By: Benyamin Davidsons
Council Speaker Corey Johnson may have doled out payback via decreased funding for NYC districts in which Council members voted against this year’s budget. As reported by the NY Daily News, the 17 votes against the budget each got an average of seven times less discretionary and capital funding from Johnson compared to the 30 supportive votes. The ‘no’ votes were mainly a result of activists who criticized the budget for failing to act forcefully enough on police reform.
There is over $300 million in funds which get allocated to a flexible array of causes including local nonprofits and youth programs. The speaker has the leeway to use these funds as a way to reward supporters and discipline his adversaries.
At the end of June, when the contentious budget has passed, Johnson had expressed his own remorse that he could not do more to respond to the calls of Black Lives Matters which were ignited by the tragic death of George Floyd under police custody. “To everyone who is disappointed that we did not go farther … I am disappointed, as well,” he said. “But this budget process involves the mayor, who was not budging more than what we got, and 49 other Council members currently, many of whom were not open or supportive to the kind of cuts that I was pushing for.”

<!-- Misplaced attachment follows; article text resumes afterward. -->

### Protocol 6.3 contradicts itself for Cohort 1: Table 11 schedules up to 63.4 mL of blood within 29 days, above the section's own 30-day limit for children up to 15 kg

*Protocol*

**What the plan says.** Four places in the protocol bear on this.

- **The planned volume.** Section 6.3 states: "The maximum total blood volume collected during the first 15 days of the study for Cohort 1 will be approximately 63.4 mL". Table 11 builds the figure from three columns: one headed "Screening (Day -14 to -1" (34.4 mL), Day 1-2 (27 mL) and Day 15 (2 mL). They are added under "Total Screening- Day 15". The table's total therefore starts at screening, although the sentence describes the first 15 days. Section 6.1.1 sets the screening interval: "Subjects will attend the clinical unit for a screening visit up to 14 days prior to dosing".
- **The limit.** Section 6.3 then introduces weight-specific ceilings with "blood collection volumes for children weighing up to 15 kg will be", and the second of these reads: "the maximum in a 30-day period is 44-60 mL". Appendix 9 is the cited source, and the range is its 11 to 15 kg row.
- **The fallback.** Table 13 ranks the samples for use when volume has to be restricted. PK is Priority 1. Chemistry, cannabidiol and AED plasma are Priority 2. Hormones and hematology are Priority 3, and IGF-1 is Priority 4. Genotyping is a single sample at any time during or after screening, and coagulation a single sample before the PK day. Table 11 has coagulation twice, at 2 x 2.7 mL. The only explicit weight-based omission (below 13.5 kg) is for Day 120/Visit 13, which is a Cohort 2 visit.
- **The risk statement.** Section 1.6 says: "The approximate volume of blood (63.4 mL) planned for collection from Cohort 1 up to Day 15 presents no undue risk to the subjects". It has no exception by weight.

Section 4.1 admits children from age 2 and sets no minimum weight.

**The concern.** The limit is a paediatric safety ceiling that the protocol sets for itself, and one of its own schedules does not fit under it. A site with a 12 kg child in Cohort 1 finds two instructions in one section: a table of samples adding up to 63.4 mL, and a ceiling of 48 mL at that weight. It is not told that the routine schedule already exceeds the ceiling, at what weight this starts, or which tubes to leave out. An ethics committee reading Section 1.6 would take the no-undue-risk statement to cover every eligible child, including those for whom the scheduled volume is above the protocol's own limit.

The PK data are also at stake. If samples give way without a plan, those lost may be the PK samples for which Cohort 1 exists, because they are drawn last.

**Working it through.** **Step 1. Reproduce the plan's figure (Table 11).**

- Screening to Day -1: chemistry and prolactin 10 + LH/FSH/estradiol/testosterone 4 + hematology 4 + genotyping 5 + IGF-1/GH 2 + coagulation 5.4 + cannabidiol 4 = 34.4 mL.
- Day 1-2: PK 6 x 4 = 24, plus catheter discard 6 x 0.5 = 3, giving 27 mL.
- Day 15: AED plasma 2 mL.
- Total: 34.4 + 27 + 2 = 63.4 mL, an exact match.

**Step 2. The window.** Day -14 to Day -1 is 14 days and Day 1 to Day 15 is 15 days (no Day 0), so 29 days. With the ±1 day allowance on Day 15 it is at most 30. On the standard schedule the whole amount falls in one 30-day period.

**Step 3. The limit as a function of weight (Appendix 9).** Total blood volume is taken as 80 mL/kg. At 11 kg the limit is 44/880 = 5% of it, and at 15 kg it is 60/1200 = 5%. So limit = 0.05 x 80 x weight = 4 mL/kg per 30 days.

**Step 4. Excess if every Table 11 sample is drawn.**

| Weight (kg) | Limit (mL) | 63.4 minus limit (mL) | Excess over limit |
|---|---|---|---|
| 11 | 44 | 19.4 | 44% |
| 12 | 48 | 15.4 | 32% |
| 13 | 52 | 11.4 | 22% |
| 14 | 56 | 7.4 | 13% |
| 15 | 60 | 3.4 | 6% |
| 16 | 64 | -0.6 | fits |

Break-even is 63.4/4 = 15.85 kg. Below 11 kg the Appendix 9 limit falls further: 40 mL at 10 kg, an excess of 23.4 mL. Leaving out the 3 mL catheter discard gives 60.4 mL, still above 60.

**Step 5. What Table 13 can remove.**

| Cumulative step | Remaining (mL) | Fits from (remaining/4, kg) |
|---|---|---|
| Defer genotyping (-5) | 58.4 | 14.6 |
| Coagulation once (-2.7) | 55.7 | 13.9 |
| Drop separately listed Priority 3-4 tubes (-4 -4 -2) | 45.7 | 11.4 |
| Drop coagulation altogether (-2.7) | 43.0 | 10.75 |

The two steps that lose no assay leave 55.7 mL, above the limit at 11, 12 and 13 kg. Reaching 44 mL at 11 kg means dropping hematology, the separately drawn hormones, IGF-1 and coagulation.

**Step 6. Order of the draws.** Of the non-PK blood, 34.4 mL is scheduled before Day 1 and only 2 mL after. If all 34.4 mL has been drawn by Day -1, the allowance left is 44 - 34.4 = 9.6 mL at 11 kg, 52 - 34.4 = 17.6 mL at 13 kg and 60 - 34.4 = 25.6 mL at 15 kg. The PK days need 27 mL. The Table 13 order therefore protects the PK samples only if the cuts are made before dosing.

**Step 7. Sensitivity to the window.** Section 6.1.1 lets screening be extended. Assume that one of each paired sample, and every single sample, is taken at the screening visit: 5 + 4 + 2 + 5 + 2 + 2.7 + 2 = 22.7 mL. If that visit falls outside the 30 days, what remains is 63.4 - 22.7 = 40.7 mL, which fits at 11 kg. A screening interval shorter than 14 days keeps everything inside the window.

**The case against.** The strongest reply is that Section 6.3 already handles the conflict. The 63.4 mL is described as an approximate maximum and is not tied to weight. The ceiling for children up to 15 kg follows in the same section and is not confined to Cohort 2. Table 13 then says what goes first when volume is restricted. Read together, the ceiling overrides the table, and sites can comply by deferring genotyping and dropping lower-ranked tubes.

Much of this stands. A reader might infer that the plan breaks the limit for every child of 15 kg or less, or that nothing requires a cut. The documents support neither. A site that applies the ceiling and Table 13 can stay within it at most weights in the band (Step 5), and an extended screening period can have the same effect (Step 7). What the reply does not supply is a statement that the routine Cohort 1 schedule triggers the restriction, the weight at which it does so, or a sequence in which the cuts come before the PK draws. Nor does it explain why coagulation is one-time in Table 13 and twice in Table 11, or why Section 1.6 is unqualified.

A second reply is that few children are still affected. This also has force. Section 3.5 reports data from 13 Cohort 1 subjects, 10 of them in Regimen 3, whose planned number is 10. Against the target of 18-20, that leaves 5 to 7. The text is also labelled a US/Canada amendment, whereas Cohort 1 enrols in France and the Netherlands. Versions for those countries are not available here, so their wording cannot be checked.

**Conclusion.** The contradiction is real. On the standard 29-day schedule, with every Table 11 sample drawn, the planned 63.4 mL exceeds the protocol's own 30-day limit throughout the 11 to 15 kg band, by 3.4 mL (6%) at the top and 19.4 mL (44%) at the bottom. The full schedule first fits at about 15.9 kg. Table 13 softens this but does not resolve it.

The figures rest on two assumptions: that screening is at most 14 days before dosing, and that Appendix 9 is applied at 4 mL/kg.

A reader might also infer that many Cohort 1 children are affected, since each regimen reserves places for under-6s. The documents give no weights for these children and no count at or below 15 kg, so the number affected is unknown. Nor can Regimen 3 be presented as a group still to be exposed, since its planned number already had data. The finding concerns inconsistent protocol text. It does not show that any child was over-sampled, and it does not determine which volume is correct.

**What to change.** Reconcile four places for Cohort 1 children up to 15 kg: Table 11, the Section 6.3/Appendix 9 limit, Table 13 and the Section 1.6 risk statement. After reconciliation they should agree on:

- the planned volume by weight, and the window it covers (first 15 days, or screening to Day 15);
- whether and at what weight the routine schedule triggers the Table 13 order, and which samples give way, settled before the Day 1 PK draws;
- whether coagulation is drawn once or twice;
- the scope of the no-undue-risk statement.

Then when it came time to dole out the cash, Johnson gave the largest handouts to the members who voted in support of the budget, as per the Daily News. Supporters included Councilwoman Adrienne Adams (D-Queens) who received $21,697,000, Councilman Mark Treyger (D-Brooklyn) who was given $18,395,000, and Council Majority Leader Laurie Cumbo (D-Brooklyn) who got $16,025,000. By contrast his opponents got much less. Councilman Jimmy Van Bramer (D-Queens) received $736,000. Councilwomen Carlina Rivera (D-Manhattan) and Helen Rosenthal (D-Manhattan) got just $225,000 each. Councilman Brad Lander (D-Brooklyn) got merely $125,000, and most potently Councilman Carlos Menchaca (D-Brooklyn) got nothing at all.
“There’s no way to come away from that and not feel that it’s punitive and absolutely related to my vote against the budget, because the NYPD piece was a sham,” said Van Bramer. Johnson allocated $11,153,000 less for Van Bramer’s spending this year compared to last year. “That cut doesn’t hurt me,” said Van Bramer, referring to the programs he chooses to fund including arts education in schools. “It hurts the children of color who had the ability to paint and express themselves. It’s unconscionable.”
Johnson rejected the notion that the payments were used as payback. “Tough decisions had to be made all around,” said his spokeswoman Jennifer Fermino in a statement. “All decisions on the budget were based on what was best for the districts and what was possible.” She said the deficiency of some funding was due to losses in tax revenue caused by the pandemic. “The Speaker didn’t ‘punish’ anyone, and to imply that’s the reason funding was cut in a budget with a $9 billion revenue shortfall ignores the facts,” Fermino added.